The Art of Cogne IV: The Pittoresque

How many hours have you spent on holidays over the years attempting to capture the perfect landscape shot? Trying to keep out of the scene such inconvenient imperfections as steel high-rises, roadworks, parked cars and workmen in fluorescent jackets?

And why are so many landscape paintings devoid of the detritus of normal modern life?

I have been moved to reflect on this frequently this week. Nearly every cafe, hotel and restaurant in the region boasts paintings and photos of the surrounding mountains. All give an impression of a landscape without active human presence. I’m fascinated by what drives this idealised vision of surroundings. Nor am I immune to it. I have my own collection of perfectly composed scenic shots with no human in sight. But afterwards when I view them, I am conscious of the editing process and the slight unreality of the result.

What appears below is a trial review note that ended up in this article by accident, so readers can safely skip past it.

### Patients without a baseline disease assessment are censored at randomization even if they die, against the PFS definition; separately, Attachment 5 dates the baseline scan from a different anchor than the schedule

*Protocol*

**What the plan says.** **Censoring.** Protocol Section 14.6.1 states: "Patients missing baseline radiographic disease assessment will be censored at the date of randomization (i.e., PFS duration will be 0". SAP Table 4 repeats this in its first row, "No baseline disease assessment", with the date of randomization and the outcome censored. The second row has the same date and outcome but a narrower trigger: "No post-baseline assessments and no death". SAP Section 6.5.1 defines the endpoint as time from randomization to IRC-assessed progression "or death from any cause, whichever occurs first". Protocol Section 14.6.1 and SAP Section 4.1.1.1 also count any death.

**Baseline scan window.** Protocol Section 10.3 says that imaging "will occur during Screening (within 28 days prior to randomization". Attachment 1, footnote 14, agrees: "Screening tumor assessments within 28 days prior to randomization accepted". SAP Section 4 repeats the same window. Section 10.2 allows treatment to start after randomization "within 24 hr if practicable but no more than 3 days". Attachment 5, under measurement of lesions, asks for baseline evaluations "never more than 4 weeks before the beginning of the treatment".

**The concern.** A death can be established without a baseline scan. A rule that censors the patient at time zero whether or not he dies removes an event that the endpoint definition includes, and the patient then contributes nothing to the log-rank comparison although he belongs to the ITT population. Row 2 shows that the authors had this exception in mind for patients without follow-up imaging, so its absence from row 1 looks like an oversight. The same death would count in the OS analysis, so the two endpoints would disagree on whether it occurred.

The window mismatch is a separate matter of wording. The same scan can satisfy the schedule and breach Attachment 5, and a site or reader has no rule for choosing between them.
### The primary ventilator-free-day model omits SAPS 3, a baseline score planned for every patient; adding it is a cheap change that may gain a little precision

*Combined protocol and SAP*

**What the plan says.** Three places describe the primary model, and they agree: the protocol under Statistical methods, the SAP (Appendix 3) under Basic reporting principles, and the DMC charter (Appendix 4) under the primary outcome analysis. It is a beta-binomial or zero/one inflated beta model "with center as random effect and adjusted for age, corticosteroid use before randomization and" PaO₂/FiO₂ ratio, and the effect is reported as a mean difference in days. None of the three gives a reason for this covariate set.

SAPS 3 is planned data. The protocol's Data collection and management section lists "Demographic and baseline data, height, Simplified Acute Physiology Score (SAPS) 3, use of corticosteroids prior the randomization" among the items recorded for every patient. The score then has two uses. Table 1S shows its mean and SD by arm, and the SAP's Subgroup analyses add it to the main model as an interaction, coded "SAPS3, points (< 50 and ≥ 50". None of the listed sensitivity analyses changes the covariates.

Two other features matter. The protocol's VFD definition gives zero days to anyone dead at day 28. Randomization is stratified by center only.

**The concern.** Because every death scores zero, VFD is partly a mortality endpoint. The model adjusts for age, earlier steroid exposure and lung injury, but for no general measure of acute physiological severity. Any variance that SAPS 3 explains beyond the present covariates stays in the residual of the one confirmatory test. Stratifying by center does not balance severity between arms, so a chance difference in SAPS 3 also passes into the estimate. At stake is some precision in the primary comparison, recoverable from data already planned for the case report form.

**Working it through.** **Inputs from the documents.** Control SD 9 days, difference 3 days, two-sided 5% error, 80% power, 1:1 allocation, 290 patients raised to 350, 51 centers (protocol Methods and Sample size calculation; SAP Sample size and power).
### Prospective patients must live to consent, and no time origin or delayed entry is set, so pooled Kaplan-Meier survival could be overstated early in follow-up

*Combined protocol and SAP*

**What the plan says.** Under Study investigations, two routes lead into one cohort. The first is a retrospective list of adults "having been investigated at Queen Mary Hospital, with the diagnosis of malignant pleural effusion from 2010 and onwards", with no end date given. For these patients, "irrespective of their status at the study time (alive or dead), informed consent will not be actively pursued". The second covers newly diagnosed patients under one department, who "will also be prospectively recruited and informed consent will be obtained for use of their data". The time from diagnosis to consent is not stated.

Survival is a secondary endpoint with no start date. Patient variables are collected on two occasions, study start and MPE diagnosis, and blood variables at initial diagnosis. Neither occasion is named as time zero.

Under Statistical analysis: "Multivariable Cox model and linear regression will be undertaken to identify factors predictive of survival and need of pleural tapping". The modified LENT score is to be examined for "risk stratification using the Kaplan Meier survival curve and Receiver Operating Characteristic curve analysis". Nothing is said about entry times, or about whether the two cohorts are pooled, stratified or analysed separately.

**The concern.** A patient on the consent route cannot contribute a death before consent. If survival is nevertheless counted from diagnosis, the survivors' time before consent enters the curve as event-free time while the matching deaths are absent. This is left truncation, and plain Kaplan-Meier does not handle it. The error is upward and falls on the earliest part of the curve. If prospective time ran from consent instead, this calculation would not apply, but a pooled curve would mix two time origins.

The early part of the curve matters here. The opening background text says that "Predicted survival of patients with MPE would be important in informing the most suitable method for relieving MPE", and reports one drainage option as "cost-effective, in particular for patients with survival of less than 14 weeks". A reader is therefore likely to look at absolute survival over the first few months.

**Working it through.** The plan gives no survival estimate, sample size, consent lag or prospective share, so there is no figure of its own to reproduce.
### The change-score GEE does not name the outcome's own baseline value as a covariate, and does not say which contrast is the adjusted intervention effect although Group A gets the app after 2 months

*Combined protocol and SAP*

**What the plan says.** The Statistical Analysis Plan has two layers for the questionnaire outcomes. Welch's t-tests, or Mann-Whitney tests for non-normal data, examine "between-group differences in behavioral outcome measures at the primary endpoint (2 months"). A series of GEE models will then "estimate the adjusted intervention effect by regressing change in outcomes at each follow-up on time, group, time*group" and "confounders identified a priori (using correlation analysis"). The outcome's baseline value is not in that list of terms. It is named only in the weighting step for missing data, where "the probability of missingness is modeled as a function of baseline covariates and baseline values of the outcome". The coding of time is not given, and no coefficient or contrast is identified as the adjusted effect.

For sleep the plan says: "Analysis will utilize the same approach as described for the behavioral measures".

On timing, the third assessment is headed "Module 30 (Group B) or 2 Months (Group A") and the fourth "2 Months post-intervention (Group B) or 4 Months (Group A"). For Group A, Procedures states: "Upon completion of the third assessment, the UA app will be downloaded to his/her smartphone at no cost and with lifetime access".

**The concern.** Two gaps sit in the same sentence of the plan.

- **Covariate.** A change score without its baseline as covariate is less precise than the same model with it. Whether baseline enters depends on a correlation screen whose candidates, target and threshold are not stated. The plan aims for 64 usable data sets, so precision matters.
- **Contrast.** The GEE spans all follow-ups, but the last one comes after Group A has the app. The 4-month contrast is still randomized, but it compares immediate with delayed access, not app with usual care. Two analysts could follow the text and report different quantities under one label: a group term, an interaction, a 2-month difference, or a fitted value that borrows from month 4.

Much of the time, though, I am driven by an alternative mode of seeing the world purely in terms of abstract form and colour. In this world view, the saturated and bold colours of safety barriers and chairlift machinery and mechanisms are to be welcomed and embraced. In this world view, I appreciate the extraordinary beauty of the modern world of health and safety.

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